More than 90 days after Russia invaded Ukraine, Ukrainian President Volodymyr Zelenskyy asked Stanford students to consider the question, “What matters most to you and why?” during an event hosted by the Freeman Spogli Institute for International Studies (FSI) on Friday.

The approximately 600 people in the audience loudly cheered and gave a standing ovation as Zelenskyy was livestreamed from Ukraine onto a large screen in a packed CEMEX Auditorium, prompting the Ukrainian president to smile and shake his head. In September, Zelenskyy became the first Ukrainian president to visit California when he spoke at Stanford during a historic address from FSI.

“It’s a great honor, for the second time, to have a chance to address your community, the community of Stanford University, to students, to professors, to all the Americans who feel support, who are feeling nervous because of our fight for freedom,” Zelenskyy said, speaking through an interpreter. “I’m grateful for your interest and for so many sincere good viewpoints and expressions that I can see.”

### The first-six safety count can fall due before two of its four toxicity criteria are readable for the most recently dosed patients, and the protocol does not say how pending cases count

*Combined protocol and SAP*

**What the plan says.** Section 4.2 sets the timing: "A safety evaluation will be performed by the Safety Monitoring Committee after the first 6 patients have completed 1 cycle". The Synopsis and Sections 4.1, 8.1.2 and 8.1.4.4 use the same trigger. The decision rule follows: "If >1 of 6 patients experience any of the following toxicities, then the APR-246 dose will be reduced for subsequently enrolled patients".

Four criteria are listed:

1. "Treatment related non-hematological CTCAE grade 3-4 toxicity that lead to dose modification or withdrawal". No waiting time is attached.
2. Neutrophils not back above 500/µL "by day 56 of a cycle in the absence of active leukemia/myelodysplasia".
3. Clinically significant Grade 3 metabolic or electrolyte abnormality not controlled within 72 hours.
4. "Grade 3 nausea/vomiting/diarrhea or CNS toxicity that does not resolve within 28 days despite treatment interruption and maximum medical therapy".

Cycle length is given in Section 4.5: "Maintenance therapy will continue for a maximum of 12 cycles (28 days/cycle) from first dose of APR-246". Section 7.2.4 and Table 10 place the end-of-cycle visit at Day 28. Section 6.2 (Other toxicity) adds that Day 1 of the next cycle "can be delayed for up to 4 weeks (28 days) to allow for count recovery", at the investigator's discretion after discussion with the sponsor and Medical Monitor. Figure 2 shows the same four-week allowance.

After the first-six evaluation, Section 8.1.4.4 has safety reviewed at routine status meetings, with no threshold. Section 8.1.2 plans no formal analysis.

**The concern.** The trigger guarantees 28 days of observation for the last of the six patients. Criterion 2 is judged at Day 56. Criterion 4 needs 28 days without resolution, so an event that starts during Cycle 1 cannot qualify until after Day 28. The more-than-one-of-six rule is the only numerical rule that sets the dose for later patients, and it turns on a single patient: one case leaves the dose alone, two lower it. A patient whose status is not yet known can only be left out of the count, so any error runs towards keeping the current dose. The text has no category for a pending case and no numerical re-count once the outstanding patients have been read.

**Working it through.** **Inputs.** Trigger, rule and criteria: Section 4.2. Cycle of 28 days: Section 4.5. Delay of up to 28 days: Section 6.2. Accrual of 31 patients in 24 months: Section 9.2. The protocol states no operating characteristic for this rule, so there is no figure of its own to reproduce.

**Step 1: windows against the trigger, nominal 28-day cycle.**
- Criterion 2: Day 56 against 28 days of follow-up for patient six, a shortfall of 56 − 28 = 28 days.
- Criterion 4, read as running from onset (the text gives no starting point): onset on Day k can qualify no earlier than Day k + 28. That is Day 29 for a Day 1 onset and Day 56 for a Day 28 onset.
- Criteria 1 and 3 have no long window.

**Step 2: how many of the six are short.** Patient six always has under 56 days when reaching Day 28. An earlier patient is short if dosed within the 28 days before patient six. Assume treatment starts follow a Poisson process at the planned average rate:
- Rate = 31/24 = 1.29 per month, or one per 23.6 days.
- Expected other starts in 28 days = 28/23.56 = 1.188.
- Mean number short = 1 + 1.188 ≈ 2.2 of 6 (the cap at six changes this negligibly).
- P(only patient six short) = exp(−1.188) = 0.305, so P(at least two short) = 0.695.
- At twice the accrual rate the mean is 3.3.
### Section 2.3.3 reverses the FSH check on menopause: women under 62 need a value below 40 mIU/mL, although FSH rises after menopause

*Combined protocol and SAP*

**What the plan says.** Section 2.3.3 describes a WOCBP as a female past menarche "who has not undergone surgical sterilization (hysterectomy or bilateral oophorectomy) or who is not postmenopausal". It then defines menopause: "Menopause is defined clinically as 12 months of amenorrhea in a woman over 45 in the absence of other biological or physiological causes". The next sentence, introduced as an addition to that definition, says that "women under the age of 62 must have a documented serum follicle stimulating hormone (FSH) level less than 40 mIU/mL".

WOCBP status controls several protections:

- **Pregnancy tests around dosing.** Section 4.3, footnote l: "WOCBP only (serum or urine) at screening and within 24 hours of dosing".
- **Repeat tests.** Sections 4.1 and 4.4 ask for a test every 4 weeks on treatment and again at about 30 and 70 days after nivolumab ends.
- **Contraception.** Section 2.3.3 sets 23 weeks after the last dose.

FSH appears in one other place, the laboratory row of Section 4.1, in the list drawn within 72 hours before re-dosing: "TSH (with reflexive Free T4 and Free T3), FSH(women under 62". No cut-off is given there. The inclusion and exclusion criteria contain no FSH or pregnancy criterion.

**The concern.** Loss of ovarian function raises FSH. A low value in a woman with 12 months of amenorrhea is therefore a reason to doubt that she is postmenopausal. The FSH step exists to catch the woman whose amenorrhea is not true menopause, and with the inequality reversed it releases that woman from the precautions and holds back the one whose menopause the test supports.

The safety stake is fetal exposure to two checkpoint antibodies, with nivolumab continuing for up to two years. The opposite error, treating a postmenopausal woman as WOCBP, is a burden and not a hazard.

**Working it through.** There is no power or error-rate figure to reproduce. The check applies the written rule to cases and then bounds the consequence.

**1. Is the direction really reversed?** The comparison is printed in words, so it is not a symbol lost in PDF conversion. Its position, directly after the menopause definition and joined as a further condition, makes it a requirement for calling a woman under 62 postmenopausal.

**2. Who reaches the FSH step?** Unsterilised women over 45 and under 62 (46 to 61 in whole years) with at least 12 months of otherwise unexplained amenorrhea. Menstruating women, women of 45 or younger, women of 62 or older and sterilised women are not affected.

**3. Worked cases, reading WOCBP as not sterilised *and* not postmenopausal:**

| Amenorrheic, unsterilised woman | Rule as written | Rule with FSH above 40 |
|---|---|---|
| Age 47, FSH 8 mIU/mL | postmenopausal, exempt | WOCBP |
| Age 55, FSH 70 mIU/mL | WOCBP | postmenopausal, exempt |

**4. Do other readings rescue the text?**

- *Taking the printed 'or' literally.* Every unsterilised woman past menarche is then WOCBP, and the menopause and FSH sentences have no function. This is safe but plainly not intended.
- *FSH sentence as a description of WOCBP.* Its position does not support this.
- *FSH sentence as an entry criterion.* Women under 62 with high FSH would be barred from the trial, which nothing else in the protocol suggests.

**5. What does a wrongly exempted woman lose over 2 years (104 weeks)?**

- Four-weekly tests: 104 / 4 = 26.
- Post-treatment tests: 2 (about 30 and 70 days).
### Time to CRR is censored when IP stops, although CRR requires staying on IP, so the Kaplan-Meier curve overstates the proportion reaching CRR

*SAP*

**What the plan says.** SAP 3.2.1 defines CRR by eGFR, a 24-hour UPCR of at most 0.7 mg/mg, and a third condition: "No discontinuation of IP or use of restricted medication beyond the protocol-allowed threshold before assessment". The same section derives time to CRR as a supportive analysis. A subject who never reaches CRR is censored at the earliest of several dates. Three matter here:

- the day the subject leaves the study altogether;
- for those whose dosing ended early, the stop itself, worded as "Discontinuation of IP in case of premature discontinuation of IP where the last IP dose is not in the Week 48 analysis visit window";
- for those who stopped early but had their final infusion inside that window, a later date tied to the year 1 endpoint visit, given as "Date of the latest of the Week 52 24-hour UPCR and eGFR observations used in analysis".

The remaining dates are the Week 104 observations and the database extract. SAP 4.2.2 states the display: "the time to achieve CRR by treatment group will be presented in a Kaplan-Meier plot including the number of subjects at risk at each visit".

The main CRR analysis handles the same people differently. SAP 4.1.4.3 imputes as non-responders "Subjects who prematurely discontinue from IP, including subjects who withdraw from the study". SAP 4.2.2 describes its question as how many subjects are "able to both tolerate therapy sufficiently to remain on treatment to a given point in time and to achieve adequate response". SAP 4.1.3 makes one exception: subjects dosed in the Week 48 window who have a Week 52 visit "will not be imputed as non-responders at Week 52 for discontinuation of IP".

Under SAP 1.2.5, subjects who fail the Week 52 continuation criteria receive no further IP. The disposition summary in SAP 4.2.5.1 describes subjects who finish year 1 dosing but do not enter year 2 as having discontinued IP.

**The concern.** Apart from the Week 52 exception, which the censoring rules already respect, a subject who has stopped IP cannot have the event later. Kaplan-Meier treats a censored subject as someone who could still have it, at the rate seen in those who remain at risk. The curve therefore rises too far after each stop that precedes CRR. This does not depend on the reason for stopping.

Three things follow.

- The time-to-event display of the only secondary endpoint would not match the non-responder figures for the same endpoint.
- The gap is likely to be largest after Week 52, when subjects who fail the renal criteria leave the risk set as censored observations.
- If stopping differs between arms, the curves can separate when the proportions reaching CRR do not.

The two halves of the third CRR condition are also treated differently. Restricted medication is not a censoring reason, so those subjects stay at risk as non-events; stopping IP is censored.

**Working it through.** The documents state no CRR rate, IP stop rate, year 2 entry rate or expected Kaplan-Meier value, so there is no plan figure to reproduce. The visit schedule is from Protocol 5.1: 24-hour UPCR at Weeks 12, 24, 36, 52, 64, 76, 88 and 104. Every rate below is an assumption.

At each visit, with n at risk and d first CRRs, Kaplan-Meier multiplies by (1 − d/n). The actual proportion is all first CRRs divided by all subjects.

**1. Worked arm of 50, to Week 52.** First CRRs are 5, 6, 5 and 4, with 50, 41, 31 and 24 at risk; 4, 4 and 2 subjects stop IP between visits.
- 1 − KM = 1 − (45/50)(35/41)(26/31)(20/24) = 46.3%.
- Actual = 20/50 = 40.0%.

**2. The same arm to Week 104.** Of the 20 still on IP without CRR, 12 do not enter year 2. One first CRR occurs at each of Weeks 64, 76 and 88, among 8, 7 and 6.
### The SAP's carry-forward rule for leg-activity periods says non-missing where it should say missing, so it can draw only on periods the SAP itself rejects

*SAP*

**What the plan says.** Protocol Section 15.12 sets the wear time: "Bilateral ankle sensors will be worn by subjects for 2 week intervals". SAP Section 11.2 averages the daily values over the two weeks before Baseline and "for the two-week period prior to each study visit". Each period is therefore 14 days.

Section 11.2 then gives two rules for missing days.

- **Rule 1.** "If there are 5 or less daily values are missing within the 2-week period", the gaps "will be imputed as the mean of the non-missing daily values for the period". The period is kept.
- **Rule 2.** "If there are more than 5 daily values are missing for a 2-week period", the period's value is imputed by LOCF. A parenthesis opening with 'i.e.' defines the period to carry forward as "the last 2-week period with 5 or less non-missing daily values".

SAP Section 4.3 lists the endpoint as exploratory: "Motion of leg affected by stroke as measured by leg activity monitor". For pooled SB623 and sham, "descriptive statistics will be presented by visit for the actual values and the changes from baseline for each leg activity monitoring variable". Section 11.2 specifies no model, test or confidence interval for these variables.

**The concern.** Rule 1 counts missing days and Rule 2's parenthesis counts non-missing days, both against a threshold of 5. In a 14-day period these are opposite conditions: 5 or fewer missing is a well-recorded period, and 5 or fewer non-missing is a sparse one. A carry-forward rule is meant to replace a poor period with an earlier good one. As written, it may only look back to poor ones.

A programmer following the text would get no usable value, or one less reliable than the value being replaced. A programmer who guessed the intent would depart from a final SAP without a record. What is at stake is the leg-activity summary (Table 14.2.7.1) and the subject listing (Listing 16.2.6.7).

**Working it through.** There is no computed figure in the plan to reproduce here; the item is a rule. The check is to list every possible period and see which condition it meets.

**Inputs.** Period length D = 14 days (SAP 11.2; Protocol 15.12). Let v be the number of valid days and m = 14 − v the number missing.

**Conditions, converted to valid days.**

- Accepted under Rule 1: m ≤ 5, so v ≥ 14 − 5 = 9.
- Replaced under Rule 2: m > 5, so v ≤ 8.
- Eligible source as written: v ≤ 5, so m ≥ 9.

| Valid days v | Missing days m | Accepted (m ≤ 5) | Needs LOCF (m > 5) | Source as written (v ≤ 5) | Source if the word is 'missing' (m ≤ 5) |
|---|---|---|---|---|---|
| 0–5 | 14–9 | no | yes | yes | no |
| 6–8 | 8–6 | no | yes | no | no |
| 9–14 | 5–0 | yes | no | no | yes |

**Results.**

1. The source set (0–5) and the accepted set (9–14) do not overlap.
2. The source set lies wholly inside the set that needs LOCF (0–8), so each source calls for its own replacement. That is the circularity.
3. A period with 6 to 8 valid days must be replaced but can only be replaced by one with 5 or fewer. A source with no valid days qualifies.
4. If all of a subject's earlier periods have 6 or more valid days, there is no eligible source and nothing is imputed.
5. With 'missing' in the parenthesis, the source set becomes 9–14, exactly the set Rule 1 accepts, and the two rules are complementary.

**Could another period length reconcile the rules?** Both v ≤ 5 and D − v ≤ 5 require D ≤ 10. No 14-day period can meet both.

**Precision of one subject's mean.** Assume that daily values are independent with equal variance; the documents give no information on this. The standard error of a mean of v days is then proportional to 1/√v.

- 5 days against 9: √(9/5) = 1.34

While much has changed since September, much has remained the same, Zelenskyy said. “Ukraine is the country where everything is possible … Ukraine is the country who destroyed the myth about the enormous capabilities of the Russian forces.”

During his speech, the Ukrainian president drew a parallel between the deadly mass shooting this week in Uvalde, Texas, where an 18-year-old gunman fatally shot 19 schoolchildren and two adults, and the incomprehensible violence inflicted by 18-year-old Russian troops in Ukraine.

“We are living in terrible times when American people express their condolences because of the death of [Ukrainians] at war and we express our condolences because of death” during peacetime in America, he said. “Accept my condolences, please.”

‘We remain free’

Zelenskyy was introduced by Michael McFaul, director of FSI and former U.S. ambassador to Russia. McFaul thanked Zelenskyy for honoring the Stanford community with his presence and said that Stanford has a long history of engagement with Ukraine, including more than 200 Ukrainians participating in various training programs mostly run through FSI. He noted that many Stanford alumni now work for Zelenskyy.

Michael McFaul, director of the Freeman Spogli Institute for International Studies, listens as Ukrainian President Volodymyr Zelenskyy speaks during a virtual address to students on Friday. (Image credit: Andrew Brodhead)